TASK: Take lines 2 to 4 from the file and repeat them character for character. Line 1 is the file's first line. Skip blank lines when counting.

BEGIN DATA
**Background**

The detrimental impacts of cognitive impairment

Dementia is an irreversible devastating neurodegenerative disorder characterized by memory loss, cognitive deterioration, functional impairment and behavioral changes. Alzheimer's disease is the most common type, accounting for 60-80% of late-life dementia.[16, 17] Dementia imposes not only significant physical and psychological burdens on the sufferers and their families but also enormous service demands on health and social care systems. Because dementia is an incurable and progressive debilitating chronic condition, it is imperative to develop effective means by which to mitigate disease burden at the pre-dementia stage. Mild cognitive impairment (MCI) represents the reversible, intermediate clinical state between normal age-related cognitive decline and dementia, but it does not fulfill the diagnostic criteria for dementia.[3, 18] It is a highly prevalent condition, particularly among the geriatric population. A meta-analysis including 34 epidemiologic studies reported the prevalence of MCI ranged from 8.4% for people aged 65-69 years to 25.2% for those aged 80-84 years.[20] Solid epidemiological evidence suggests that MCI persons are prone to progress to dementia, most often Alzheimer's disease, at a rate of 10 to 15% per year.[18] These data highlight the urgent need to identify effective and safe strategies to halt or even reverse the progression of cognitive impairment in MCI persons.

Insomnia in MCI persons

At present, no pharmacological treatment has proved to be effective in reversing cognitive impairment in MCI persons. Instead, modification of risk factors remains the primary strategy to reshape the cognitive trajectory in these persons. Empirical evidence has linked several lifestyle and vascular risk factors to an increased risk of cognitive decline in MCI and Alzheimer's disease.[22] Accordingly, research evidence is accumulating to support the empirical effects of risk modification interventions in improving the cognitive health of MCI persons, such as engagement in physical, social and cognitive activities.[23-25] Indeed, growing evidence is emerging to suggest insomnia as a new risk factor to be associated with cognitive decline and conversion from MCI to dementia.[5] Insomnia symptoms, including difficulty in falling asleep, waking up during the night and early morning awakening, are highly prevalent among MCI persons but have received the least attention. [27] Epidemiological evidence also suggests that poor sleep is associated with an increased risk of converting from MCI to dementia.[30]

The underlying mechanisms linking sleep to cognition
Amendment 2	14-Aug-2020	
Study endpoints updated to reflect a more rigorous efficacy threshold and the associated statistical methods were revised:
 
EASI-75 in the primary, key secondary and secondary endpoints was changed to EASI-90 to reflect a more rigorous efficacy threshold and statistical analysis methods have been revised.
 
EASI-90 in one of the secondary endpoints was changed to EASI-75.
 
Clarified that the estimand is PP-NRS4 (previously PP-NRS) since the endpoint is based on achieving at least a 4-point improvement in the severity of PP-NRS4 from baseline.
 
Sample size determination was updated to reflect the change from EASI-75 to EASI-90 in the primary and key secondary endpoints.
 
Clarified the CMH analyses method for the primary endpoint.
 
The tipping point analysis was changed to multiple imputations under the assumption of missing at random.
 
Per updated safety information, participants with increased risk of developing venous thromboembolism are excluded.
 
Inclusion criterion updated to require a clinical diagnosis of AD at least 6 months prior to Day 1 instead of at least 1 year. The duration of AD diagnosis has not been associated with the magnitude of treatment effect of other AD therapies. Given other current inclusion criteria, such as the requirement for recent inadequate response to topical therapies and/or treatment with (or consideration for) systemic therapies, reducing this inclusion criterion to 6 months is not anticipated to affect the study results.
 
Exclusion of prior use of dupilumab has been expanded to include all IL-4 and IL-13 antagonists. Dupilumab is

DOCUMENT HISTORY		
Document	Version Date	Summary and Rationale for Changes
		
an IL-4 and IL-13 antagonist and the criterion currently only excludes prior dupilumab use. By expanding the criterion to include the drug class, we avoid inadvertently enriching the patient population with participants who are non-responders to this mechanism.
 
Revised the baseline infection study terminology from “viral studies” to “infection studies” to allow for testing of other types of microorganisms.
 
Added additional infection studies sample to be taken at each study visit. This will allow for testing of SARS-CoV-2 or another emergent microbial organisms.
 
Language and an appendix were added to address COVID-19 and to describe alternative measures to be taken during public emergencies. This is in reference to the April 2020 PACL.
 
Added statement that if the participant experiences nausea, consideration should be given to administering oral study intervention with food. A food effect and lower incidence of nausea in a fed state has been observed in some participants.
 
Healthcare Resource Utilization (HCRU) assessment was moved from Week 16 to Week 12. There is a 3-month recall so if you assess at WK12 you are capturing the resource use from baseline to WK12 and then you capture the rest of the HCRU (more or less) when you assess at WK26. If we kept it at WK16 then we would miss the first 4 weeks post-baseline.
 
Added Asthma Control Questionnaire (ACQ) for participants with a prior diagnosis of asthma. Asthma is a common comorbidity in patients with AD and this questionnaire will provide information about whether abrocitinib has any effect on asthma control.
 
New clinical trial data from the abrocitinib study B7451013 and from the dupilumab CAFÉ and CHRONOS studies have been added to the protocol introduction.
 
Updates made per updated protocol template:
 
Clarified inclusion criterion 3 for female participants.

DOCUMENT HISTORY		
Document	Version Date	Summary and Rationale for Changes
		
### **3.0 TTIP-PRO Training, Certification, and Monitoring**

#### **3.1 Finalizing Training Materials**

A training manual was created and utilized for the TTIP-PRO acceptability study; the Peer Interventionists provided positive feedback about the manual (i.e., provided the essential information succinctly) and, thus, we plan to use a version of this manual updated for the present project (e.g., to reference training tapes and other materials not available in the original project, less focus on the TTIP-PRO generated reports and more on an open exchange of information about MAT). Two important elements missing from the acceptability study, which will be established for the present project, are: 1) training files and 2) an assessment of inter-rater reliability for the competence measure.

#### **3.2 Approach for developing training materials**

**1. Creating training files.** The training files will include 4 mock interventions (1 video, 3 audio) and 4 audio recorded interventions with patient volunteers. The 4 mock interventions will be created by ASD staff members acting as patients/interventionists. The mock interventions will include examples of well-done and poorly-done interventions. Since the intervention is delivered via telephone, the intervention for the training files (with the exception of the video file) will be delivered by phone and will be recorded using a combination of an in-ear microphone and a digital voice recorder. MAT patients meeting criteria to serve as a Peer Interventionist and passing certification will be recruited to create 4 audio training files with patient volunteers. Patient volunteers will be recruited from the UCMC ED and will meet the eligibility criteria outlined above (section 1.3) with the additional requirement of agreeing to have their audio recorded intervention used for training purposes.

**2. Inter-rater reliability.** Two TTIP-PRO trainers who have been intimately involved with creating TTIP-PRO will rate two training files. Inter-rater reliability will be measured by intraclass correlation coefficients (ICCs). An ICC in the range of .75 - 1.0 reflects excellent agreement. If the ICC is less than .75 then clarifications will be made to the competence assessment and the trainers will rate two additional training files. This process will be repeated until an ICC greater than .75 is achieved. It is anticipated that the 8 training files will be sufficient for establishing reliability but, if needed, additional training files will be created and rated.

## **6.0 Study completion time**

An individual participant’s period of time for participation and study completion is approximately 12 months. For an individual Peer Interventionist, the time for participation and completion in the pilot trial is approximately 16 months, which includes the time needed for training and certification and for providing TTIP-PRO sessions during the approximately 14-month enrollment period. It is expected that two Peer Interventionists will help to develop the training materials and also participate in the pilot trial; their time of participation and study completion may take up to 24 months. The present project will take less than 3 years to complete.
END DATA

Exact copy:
The detrimental impacts of cognitive impairment

Dementia is an irreversible devastating neurodegenerative disorder characterized by memory loss, cognitive deterioration, functional impairment and behavioral changes. Alzheimer's disease is the most common type, accounting for 60-80% of late-life dementia.[16, 17] Dementia imposes not only significant physical and psychological burdens on the sufferers and their families but also enormous service demands on health and social care systems. Because dementia is an incurable and progressive debilitating chronic condition, it is imperative to develop effective means by which to mitigate disease burden at the pre-dementia stage. Mild cognitive impairment (MCI) represents the reversible, intermediate clinical state between normal age-related cognitive decline and dementia, but it does not fulfill the diagnostic criteria for dementia.[3, 18] It is a highly prevalent condition, particularly among the geriatric population. A meta-analysis including 34 epidemiologic studies reported the prevalence of MCI ranged from 8.4% for people aged 65-69 years to 25.2% for those aged 80-84 years.[20] Solid epidemiological evidence suggests that MCI persons are prone to progress to dementia, most often Alzheimer's disease, at a rate of 10 to 15% per year.[18] These data highlight the urgent need to identify effective and safe strategies to halt or even reverse the progression of cognitive impairment in MCI persons.

Insomnia in MCI persons